1. Kevin: Butter is always good, as might be thyme, parsley, chervil, a small amount of rosemary, basil…

  5. I made this last night. It was fairly easy to keep the water at a steady temperature using a candy thermometer. The turkey breast and gravy were great!

  6. Thanks for a non-complicated, easy to follow recipe! I’m a novice at this and have only cooked wild turkey two times prior to this recipe. I did overcook by about five degrees but the result was really delicious. I will definitely double the gravy recipe next time, as my husband and I both enjoyed the deliciousness atop the turkey breast. Thanks for being someone I can trust to give me good instructions for delectable results! Now, I’m keeping my fingers crossed that dear husband comes home with another turkey this season!

  7. I’m afraid I used the wrong kind of sage (ground) because the flavor in the finished broth was overwhelming. Should I have used rubbed sage instead?

  8. Thanks Hank. Sorry for all the questions but I am wondering if you have ever used the legs to help make the broth?

  9. Kevin: Because it is only barely attached to the breast. When you cook the breast, it will partially fall off and mess up the cooking process for the breast meat. I always cook the tenders separately.

  10. Kevin: I’d sous vide the breast at about 150 degrees for a couple hours. Should come out really moist and tender. Be sure to pull off the “tender” from the breast first!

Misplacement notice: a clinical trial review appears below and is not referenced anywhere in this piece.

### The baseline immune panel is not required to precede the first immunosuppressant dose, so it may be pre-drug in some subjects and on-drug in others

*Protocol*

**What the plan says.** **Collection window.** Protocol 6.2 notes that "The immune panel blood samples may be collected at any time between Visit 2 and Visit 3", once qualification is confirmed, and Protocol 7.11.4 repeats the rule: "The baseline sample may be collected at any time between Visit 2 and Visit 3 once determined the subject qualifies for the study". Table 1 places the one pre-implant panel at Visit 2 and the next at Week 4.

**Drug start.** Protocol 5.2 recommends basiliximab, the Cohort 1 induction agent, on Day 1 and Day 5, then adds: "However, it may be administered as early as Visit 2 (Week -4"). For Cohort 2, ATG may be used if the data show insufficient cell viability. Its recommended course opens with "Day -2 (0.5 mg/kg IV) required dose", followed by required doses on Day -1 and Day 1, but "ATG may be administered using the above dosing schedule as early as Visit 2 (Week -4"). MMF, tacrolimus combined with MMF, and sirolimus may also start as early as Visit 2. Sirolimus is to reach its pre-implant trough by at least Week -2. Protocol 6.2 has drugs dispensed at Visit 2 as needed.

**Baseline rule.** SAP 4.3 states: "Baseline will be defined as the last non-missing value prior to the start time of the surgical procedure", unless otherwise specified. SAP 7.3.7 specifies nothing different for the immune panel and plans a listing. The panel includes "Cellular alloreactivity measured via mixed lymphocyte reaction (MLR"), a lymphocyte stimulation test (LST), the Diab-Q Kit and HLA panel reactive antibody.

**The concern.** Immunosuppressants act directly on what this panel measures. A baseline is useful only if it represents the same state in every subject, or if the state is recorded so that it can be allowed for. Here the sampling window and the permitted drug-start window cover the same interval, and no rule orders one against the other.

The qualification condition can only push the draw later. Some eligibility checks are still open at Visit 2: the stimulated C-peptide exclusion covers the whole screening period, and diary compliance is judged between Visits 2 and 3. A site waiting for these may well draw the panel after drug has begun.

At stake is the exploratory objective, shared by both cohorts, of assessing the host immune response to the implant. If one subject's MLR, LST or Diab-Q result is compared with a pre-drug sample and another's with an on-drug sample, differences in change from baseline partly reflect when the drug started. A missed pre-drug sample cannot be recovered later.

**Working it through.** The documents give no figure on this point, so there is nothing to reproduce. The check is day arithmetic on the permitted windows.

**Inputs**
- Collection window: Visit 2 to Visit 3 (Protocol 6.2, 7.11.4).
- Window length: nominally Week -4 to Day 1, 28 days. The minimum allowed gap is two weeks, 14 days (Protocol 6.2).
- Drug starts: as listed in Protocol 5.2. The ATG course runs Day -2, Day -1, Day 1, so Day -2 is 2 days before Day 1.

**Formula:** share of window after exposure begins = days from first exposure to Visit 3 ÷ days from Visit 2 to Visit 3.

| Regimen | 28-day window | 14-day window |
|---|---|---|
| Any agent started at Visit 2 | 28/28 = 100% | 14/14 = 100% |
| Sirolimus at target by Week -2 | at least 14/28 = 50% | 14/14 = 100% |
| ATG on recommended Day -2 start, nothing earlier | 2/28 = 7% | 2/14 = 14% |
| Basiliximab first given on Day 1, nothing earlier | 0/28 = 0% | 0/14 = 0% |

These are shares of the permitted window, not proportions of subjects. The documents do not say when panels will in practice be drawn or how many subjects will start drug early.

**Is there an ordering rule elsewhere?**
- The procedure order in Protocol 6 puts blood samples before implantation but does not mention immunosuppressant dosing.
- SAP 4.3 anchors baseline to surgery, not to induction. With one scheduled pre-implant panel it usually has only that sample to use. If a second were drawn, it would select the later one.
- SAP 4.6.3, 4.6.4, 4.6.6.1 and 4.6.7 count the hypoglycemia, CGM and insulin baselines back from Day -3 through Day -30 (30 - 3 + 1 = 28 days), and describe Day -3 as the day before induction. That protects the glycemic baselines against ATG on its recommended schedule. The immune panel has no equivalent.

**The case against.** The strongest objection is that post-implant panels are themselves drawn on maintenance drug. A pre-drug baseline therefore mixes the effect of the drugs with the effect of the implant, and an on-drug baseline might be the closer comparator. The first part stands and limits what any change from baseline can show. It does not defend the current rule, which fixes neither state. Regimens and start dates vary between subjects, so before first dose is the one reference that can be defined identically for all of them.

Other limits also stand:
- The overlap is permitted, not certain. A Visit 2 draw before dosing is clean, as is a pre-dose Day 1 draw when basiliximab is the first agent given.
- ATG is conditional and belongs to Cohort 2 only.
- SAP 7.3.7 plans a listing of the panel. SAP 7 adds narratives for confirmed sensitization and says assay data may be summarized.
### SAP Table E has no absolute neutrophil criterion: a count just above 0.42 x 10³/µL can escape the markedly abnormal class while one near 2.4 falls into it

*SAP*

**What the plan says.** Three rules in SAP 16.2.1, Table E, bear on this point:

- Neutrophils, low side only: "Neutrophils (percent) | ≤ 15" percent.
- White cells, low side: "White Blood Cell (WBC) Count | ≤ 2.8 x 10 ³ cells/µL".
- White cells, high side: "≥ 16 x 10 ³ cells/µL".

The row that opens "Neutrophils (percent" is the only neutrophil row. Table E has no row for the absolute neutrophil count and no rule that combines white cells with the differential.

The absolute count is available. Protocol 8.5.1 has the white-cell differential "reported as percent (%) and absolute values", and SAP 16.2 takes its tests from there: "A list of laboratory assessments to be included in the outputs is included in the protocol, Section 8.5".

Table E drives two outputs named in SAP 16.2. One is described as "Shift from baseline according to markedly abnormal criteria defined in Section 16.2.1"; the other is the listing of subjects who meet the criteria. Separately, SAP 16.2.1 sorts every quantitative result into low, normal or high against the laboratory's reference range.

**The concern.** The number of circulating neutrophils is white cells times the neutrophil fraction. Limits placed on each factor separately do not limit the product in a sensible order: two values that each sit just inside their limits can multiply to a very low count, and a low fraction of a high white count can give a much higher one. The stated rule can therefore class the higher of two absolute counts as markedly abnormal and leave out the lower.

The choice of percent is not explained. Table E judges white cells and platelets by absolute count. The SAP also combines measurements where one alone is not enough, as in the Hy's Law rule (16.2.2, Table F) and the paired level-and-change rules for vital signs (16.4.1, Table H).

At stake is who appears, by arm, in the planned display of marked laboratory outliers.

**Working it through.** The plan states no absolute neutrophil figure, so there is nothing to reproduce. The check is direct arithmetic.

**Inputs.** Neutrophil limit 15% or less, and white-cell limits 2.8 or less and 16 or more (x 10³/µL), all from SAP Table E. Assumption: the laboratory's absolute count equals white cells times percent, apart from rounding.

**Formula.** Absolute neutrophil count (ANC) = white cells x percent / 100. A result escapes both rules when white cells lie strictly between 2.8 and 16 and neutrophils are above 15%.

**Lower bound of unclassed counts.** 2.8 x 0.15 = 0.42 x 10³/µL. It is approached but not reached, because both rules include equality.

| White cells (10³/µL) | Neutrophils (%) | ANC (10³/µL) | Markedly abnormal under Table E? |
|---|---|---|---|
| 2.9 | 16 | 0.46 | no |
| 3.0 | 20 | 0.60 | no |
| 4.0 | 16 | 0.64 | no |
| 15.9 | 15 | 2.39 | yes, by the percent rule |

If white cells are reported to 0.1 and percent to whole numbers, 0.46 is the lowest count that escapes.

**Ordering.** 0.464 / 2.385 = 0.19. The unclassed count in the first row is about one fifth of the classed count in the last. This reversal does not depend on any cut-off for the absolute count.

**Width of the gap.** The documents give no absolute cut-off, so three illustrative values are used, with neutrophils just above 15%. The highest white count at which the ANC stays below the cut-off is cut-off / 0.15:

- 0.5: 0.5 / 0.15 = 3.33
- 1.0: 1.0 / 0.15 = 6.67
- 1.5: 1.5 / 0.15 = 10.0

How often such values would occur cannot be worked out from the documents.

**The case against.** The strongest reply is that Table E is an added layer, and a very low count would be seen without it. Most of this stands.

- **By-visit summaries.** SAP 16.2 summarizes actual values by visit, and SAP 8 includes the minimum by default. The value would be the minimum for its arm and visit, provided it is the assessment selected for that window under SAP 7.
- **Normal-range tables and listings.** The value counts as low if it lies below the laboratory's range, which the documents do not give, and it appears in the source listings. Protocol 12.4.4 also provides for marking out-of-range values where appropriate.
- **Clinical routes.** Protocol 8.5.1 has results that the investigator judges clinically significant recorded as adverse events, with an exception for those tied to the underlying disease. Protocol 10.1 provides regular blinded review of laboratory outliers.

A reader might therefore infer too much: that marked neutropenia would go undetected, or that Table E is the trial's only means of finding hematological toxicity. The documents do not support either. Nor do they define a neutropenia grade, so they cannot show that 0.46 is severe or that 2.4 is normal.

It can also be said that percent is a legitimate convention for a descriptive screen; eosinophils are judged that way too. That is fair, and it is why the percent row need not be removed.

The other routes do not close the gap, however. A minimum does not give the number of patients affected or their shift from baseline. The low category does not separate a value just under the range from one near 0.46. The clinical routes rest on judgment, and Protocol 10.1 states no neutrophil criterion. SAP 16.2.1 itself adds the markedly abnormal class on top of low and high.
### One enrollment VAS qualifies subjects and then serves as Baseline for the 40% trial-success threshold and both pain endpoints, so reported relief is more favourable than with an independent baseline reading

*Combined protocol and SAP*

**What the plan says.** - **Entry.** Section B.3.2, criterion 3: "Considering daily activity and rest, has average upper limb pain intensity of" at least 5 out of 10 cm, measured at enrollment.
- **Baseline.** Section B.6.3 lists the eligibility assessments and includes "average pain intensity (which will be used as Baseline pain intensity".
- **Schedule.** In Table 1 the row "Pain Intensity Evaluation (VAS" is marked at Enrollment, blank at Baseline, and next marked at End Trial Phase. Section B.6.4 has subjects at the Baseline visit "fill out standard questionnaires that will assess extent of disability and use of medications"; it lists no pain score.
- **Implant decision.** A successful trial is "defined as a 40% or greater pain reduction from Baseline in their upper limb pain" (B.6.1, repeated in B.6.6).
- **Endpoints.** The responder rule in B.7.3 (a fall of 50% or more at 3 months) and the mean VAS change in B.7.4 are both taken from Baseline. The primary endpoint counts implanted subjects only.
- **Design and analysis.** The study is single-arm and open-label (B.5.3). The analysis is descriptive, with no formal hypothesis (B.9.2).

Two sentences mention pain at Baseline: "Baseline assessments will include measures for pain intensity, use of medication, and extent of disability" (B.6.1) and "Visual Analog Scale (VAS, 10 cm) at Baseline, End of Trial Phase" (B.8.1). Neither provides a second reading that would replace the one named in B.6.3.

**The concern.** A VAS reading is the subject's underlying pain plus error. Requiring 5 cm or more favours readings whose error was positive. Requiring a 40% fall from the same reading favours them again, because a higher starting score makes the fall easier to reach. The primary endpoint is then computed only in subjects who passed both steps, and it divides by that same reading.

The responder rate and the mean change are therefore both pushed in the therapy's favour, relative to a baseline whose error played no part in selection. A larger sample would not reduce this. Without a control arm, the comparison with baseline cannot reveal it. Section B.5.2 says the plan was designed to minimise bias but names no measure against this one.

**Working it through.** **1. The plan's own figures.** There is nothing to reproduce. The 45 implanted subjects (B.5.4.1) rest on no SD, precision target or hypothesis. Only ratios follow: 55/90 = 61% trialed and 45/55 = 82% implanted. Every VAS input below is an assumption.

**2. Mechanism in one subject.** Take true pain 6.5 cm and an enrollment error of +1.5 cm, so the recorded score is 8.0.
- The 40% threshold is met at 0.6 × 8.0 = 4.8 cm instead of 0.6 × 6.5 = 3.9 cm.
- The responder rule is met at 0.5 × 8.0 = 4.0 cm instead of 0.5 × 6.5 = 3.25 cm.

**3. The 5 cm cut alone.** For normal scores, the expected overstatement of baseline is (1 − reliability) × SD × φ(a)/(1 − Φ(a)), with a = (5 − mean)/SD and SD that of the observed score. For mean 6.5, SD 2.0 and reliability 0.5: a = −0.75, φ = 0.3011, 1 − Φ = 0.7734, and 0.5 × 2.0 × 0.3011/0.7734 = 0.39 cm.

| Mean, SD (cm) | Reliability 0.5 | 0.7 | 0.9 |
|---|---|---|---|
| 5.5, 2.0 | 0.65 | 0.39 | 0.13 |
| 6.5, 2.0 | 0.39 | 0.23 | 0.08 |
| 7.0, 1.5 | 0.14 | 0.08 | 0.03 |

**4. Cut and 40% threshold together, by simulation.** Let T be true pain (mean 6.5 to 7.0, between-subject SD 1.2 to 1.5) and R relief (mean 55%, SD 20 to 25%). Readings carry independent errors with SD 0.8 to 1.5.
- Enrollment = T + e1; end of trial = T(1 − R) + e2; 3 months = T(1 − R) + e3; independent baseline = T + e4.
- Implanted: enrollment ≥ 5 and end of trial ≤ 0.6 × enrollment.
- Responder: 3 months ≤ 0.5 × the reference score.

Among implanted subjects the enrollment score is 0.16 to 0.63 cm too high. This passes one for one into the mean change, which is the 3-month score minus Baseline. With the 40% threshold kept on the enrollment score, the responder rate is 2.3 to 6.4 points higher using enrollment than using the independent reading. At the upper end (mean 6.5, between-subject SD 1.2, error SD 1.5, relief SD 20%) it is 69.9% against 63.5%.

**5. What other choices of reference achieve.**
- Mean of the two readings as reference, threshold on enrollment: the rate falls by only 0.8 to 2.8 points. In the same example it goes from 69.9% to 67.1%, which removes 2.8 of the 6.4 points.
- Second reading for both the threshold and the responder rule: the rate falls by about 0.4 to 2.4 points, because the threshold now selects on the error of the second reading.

11. Hank,
    Do you cook wild turkey breasts any differently than domestic? I asked since wild Turkey breasts seem so dry. I have a sous vide and should have a wild turkey this weekend.

    BTW, I love your Duck, Duck Goose cookbook. Sichuan Fragrant Mallard is killer.

  12. Kelly: That is a HUGE turkey breast. You can do one of two things: Cut the breast into a couple pieces so they cook faster, or you can just cook it longer. A 4 pound breast will be pretty thick on the fat end, so if it were me I would cut the breast in two and poach them for at least 1 hour. The good thing about this technique is that if you’re wrong and the breast isn’t cooked, you can cut into it and see — and then return it to the hot water to finish.

    So long as you never simmer the water you can leave the turkey in there for hours. Just keep it between 155 and 165 degrees.

  13. I just bought a half a turkey breast at the local market, and it’s nearly four pounds! (1.7kg) I don’t think the Germans slaughter their turkeys young… Anyway, how long do you think it will have to poach? Is there a minutes/pound rule? I really want to do this for our family dinner on Friday, since my father-in-law always says he doesn’t like turkey because it’s too dry. I would like to prove him wrong. 🙂

  14. Steve: Shotgun, 20 gauge, with steel shot. That way I can shoot at any quail, doves, turkeys or ducks that I might find.

  15. Very nice and simple recipe Hank.
    Will have to try this on my next turkey.
    The first of the season was deep fried.
    Talk about time consuming, but delicious.
    What a great time of the year.
    Turkey, rabit, quail, dove, waterfowl, porcini, chanterelle, dungeness crab, abalone, and more can all be had if adventurous enough.

  16. Great idea and recipe. Especially after last year’s 40 pound turkey debacle. Hope to try this soon.

    Off topic: Rabbits in November? I’m curious .22 or shotgun? 12 gauge or 20?

  17. Mark: Ha! I *really* wanted to write this up as a sous vide recipe, but I figured no one would have the equipment. But yes, it is perfect for sous vide. Salt well, smear with butter and sous vide at 150-155 degrees for 1 hour to 90 minutes. I’d go with the 90 minutes to be safe — not like you will overcook anything at that temp…